Thursday, May 15, 2008

Is A Low VIX A Short Trigger?

The declining VIX has been a hot topic lately. Adam at the Daily Options Report had an interesting and (as you’ll see below) accurate comment the other day about overbought/oversold VIX readings: “Also, oversold VIX does not provide as good an indicator as overbought. Outright fear tends to lead to big turns, outright disinterest can just linger.”

The most common technique I see discussed for trading based on the VIX is viewing it in relation to its 10-day moving average. This was originally made popular by Larry Connors. Many traders will throw moving average envelopes around the VIX, wait for a stretch and then trade the S&P 500 based on a mean reversion. A relatively high VIX means market participants are fearful and the market should be bought while a relatively low VIX is a sign of complacency and a short signal. With the VIX continually dropping, traders have been on alert for a VIX stretched below its 10-ma to try and short. But is that really a good time to be short?

Over the last 10 years, owning the S&P 500 when the VIX was more than 10% below its 10-day moving average was significantly more profitable on average than owning it when it wasn’t. Let me repeat that. Owning the S&P 500 when the VIX was more than 10% below its 10-day moving average was significantly more profitable on average than owning it when it wasn’t. To illustrate I ran a study:

Short the VIX on a cross of the lower 10% envelope of the 10-day moving average. Cover when it moved back above this envelope. From 5/98 until now there were 87 such trades. The average lasted just over 3 days. The S&P actually GAINED 91.09 points in the 272 days that this was in effect. That is an average of about 0.33 points per day. In the other 2,379 days the market only managed to gain 184.22 points – about 0.08 points per day. In other words, the market actually performed over 4 times BETTER when the VIX was stretched more than 10% below its 10-day moving average. Also, when this VIX-stretch was active the S&P made nearly 1/3 of its total gains in only 9% of the time.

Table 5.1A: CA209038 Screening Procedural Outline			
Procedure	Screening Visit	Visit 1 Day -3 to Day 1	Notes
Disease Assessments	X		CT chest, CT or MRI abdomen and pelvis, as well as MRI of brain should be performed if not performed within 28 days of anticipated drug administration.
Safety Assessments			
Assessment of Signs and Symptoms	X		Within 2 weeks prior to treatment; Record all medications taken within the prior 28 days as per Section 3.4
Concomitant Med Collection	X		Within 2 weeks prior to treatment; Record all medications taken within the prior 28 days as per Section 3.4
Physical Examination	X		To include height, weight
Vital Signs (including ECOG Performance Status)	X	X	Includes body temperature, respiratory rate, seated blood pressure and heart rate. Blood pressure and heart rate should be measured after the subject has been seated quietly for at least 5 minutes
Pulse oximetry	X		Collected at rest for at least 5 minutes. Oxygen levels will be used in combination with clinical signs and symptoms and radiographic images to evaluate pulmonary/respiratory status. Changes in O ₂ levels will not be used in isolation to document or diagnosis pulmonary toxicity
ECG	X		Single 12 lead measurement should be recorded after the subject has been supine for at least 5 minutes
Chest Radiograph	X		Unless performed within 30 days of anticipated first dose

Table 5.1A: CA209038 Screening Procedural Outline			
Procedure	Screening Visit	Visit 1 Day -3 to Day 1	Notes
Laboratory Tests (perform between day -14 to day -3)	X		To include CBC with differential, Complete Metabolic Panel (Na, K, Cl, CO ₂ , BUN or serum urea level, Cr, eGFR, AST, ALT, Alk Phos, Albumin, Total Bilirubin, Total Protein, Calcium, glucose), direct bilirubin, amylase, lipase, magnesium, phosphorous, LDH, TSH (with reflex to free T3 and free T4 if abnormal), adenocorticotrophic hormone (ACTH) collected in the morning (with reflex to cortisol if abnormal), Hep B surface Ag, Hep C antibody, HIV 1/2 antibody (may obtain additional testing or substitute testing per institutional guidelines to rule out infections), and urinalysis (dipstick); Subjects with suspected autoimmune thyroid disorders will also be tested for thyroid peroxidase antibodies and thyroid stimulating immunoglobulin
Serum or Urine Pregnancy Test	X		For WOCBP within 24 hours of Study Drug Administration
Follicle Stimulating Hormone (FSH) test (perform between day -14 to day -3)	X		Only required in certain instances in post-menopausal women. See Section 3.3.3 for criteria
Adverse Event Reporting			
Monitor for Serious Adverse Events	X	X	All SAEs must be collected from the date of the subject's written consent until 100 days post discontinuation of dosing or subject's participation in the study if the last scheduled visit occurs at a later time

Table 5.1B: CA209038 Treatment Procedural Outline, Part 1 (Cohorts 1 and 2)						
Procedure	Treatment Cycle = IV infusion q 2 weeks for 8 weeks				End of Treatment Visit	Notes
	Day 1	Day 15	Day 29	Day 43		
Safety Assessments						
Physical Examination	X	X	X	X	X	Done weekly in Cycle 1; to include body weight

So is the whole low VIX = complacency thing a fallacy? Not completely. Many times it will lead to a selloff. Here’s a system which demonstrates that. Again, last 10-years is the time period. 1) Short the S&P 500 when the VIX crosses from below to above the lower 10% envelope but remains below its 10-day moving average on a closing basis. 2) Exit the trade when the VIX closes above its 10-day moving average. Here you would have had 58 trades. The average trade would have made you about 7 S&P points and the total system gain, or S&P points lost, over the time period is 403.17 – a very substantial number.

To sum up - just because the VIX is “low” doesn’t mean the market is about to fall. In fact a good portion (about 1/3) of the S&P gains over the last 10 years have come under these conditions. When the VIX moves out of complacent territory and back towards its mean, then the market is susceptible to a decline.

I’ll look at high VIX readings an upcoming post.

For more VIX discussion, check out what VIX and MORE had to say earlier this week.

2 comments:

Dave M. said...

Nice work! Very interesting as well. I guess it was intuitive after thinking about it. When the Vix is starting to spike, short the market. Profit takers will come out of the woodwork and you should go along for the downside ride.

Anonymous said...

Try to trade a delta neutral strategy under the belief that a low VIX is bullish...

You will get your head handed in a platter at every VIX pop because they came more infrequently and at very large and unexpected spikes.